Paranoia

I’ve always been a little paranoid about putting all this stuff online. Being an aspiring academic, I don’t like the possibility of somebody taking my work without any sort of attribution. At one point I had my photo album closed off for precisely that reason, although I’ve since decided maybe it’s better to leave it open.

So things like this really has me paranoid. Now I’ve added a little Creative Commons license icon on the bottom right of this page. Not that it has stopped people, but it does, I hope, serve to remind people to respect other people’s work, however publicized it might seem to be.


Comments

Paranoia — 5 Comments

  1. Welcome to the world of publishing. It’s a jungle out there. Attach a note to your site asking for attribution whenever any of your information is used, be it photographs or copy from your text. I’m sure it’s quite bad for bloggers but for us in the industry, we’re always having to watch out for those who steal copy and ideas and stories. Now that you are having your work published, it’s even more critical to protect it, but it’s not always a successful venture. You have a wealth of information sitting out there which, if in book form, would be proprietary but still subject to plagiarism. You need to publish a book gathering lots of these past blogs, which, I assume, could also be incorporated into your doctoral thesis. The information is invaluable, would be copyrighted and less susceptible to usurpation by those who are inclined to steal others good work. So you need to do two books, one of your blogs for those of us who need the information on brewing, choice of tea, storage and equipment, and the other on history, language, and the cultural evolution which has brought us to the tea point we are at today. Maybe they could be companion volumes such as “The Time of Tea” by Bruno Suet and Dominique Pasqualini. I have no doubt you could carry this off.
    Speaking from experience, Eileen

  2. I’m only a poor newspaper publisher and you know what they’re saying about newspapers these days although I think we tend to do better in bear economies when people stay closer to home and pay more attention to what’s available locally. (Of course, there’s no real tea in Arkansas.) That said, I’m serious about your book possibilities. Since Toki has offered to step in as agent, I think you should take him up on that. He’s got the graphic capabilities, although I don’t think you’re severely lacking in that area, you’ve just been busy. You have a wealth of knowledge — of tea, language and history — which many would like to share in a more permanent sphere than a blog. Tea books are flying off the shelves at a record pace, and yours would indeed be a work of art. Toki, as agent, is geographically placed to canvas major publishing houses which have an interest in such tomes. (Clarkson Potter, Hearst, Simon and Schuster all have New York offices and there are plenty others who would probably be eager to accept an unsolicited manuscript of the kind that your collaboration could produce.) I can already see it being reviewed in “The Art of Eating,” which gave a good oomph to Kevin Gascoyne in his earlier days as tea maven. Even if you get that ‘real job’ as you say, and I’m sure that you will, with your special expertise, you should seriously consider a book. You have such a wealth of highly specialized information in your head, it could be to your advantage (financially) to share. Have you already published your doctoral thesis?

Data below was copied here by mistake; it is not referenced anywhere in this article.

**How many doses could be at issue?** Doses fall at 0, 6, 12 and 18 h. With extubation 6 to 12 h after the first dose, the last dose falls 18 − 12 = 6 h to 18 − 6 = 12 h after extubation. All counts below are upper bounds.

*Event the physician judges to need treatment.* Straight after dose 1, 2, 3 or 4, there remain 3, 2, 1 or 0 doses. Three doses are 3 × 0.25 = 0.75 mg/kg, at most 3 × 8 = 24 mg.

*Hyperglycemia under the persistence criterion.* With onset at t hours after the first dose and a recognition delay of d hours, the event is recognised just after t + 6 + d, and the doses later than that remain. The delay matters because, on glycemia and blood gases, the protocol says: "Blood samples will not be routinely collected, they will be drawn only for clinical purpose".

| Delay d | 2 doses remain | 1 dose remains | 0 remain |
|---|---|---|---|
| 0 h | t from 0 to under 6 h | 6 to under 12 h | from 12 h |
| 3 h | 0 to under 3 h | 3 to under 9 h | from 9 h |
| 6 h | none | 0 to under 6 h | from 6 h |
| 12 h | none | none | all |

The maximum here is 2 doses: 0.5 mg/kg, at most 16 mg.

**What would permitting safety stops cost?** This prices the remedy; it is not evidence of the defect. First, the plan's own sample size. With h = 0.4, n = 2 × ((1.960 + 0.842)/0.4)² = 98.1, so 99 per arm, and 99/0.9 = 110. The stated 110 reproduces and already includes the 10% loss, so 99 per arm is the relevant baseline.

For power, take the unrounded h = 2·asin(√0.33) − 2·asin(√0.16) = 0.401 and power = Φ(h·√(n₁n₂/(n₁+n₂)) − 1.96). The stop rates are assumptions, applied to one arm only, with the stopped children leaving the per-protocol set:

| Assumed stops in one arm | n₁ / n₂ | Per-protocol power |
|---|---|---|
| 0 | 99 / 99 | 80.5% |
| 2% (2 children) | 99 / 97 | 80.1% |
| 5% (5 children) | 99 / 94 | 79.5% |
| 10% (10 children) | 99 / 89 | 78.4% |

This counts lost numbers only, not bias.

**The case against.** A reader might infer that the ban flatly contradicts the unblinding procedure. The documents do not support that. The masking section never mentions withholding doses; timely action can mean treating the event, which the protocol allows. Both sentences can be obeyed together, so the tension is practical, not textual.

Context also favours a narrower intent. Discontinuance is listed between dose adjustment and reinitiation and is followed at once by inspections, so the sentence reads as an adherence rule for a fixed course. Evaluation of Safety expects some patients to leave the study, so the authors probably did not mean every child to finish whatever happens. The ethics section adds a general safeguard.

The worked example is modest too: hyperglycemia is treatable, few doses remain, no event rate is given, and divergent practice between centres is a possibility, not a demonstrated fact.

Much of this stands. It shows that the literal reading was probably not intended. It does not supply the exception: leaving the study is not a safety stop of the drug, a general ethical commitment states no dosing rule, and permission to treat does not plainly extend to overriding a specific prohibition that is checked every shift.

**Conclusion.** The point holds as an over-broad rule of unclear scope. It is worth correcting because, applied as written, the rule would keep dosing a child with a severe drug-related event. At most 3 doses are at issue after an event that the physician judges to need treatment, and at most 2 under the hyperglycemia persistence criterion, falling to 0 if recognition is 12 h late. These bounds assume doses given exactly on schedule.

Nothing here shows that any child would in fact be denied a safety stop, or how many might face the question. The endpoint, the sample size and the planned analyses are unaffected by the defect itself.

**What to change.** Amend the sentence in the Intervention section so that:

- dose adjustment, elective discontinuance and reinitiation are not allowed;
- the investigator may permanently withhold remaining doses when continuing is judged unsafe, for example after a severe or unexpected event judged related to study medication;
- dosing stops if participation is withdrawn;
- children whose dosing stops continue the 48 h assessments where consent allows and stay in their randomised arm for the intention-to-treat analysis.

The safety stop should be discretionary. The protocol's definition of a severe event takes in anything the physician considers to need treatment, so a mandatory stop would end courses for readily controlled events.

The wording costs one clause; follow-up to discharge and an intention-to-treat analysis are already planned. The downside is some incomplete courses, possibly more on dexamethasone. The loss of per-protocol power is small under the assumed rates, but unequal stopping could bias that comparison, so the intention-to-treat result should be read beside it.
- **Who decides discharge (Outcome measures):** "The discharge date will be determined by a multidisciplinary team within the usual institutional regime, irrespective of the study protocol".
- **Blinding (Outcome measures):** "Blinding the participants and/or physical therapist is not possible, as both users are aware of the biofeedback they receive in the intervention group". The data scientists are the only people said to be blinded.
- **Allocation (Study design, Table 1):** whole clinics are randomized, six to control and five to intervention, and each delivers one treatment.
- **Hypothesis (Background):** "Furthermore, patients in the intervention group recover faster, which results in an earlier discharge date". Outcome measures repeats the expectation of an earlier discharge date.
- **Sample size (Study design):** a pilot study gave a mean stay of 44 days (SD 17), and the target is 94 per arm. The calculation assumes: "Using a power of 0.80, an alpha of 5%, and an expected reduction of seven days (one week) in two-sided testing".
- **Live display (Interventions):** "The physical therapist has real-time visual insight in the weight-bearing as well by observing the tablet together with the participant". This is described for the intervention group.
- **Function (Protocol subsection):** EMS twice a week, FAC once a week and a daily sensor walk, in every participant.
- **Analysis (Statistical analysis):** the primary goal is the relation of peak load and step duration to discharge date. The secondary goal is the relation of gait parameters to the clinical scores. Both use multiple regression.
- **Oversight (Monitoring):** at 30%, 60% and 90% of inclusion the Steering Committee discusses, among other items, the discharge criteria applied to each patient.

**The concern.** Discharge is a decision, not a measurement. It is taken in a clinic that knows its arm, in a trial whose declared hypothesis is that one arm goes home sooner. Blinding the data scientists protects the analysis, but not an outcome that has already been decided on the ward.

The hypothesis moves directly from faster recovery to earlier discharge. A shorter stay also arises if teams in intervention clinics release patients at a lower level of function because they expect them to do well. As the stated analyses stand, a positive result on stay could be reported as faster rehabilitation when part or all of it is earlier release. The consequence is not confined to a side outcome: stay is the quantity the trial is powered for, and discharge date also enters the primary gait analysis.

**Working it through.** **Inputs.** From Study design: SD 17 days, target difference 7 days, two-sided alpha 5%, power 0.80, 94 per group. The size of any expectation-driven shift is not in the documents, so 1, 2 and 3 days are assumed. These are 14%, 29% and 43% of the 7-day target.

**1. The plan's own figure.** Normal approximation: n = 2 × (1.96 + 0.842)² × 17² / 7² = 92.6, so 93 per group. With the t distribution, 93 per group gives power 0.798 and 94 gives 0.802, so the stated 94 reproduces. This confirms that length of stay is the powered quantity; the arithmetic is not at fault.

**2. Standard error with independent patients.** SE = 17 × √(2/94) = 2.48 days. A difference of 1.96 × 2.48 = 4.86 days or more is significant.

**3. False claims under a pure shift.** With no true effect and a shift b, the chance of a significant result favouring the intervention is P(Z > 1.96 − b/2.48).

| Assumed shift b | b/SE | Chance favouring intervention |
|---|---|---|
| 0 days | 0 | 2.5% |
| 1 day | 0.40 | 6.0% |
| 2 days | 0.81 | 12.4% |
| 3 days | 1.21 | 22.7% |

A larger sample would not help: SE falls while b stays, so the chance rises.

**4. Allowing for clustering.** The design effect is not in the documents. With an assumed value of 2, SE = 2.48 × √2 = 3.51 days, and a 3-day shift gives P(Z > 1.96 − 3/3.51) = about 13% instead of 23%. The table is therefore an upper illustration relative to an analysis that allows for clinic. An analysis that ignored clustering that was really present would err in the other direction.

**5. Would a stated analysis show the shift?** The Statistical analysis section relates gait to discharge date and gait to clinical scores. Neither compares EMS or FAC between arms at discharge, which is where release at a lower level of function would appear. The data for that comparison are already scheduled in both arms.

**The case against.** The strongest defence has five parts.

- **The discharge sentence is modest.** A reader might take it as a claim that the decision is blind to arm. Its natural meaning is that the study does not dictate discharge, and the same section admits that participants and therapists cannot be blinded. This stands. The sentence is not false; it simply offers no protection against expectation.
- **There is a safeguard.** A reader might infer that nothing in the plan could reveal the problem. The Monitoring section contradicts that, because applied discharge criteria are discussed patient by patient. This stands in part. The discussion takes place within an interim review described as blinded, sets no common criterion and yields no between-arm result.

3. All of that said, thievery is a big problem, in our business too. There is really no way to stop it but if you see it happen, you must immediately contact the thief or the plagiarizer and threaten them for taking your intellectual property. Demand recompense. Demand a correction with attribution. You can’t say “Oh, well,” and let it go because they’ll keep doing it. It’s a problem in any business dealing with ideas, words, the intellect. Eileen

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